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Arctic Whisper fast-charged hybrid bus wins Elmia Future Transport Award; 18 hours of all-electric range

Hybricon (Umeå, Sweden), co-developer of the Arctic Whisper fast-charged hybrid bus (earlier post), won the Future Transport Award in the category of Public Transport during the bi-annual Elmia Future Transport Fair in Sweden.

The Future Transport Award is awarded to highlight good examples and role models who have developed effective, environmentally sound and economically viable transportation solutions for personal travel and freight transport.

Two Arctic Whisper buses are currently undergoing testing in Umeå, Sweden with initial passenger revenue service beginning soon. The initial test results are very promising and will be presented at the European Electric Vehicle Conference in Brussels on 27 October 2011. The fast rechargeable hybrid bus is a collaboration between the companies Hybricon AB, Opbrid SL (Granada, Spain), e-Traction BV (Apeldoorn, Holland), Umeå Energi AB and the Umeå City Corporation.

The Arctic Whisper’s hybrid bus batteries are fast-charged by the Opbrid Bůsbaar for 5-10 minutes at the end of its route to achieve nearly 100% all-electric operation but with the reliability of diesel; i.e., the Bůsbaar charging extends the all-electric range of the e-Traction hybrid bus to 18 hours. And, since this is a serial hybrid bus with a backup diesel generator, the bus can continue running on diesel or bio-diesel in case of brown-outs, traffic jams, or very cold weather.

At the end of the route, the driver pulls up underneath the Opbrid Bůsbaar charging station, and the tram-like pantographs on the bus roof quickly raise up to contact the Bůsbaar. The charging process is completely automatic, with the driver never having to leave the bus. When the batteries are charged, the driver continues on as normal. The batteries are also fully charged at night, with the Bůsbaar providing the additional electricity needed for a full day of electric driving.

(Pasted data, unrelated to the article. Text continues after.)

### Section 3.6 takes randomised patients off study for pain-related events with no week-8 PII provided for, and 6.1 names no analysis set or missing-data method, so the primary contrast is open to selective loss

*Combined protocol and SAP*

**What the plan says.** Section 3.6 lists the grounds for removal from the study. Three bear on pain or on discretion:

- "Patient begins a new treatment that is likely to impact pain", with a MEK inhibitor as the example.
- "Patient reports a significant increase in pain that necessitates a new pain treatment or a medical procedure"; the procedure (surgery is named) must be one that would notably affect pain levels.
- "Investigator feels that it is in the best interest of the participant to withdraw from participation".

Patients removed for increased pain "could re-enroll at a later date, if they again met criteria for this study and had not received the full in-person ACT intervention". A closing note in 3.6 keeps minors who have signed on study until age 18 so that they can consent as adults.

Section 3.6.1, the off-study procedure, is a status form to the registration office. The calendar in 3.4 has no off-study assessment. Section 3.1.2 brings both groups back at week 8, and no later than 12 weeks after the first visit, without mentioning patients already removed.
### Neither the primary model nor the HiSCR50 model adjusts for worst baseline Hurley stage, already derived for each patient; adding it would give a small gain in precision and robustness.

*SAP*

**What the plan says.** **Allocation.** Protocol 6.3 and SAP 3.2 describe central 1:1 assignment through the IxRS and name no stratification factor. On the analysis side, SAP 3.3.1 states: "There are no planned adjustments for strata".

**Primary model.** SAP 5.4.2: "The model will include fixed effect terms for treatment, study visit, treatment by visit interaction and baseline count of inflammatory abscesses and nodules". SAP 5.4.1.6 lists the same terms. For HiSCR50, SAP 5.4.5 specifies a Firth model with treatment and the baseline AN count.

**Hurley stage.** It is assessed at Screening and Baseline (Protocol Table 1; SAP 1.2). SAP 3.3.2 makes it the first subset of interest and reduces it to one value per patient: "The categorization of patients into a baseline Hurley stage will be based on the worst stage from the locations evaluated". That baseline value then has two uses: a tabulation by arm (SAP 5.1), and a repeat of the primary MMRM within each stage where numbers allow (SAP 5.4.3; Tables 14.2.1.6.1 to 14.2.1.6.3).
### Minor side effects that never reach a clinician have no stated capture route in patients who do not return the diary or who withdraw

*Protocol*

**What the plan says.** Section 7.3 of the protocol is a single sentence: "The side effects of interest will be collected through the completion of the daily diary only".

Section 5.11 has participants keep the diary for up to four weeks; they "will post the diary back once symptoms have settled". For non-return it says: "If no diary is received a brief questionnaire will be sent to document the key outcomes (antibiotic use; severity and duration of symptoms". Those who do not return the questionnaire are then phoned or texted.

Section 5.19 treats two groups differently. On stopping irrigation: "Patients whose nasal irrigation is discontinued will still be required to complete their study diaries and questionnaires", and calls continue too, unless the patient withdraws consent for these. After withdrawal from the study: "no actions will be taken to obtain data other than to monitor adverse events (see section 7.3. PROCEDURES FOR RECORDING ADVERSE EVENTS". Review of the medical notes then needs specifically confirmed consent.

This could the ideal interim PHEV city bus, at least until such times as batteries energy density has tripled or even more.

With its extended range and very quick charge, this may as close as you get to BEV city bus performance. The on-board genset does not have to be very large. A few Kw would be enough to take this e-bus to the next charge point.


It is a great idea - just recharge at each end of the route.
+ you can run on diesel if you have to or something unexpected comes up.
As long as the batteries have enough charge/recharge cycles, you are fine.

If you have to charge it every hour, that could be 12 charges / day or say 4300 charges / year.

If you want it to last 20 years, it better be able to last 80K+ cycles.

On the other hand, because you have diesel, you could manage the charge depth very carefully to preserve the batteries; and if you had to replace the battery after 5 years, it wouldn't be the end of the world.


You could installed enough batteries so that they never discharge more than the 40% level going the assigned route. This way, many batteries would last 5 to 10 years.


Indeed, the combination of fast charging and a range extender is extremely flexible. For example, you can run the batteries far longer, perhaps to 50% capacity before replacing. All you will notice is that the range extender comes on more often. Lots of other possibilities, like commands from the electric grid to use diesel instead of electricity during a brown out. etc.

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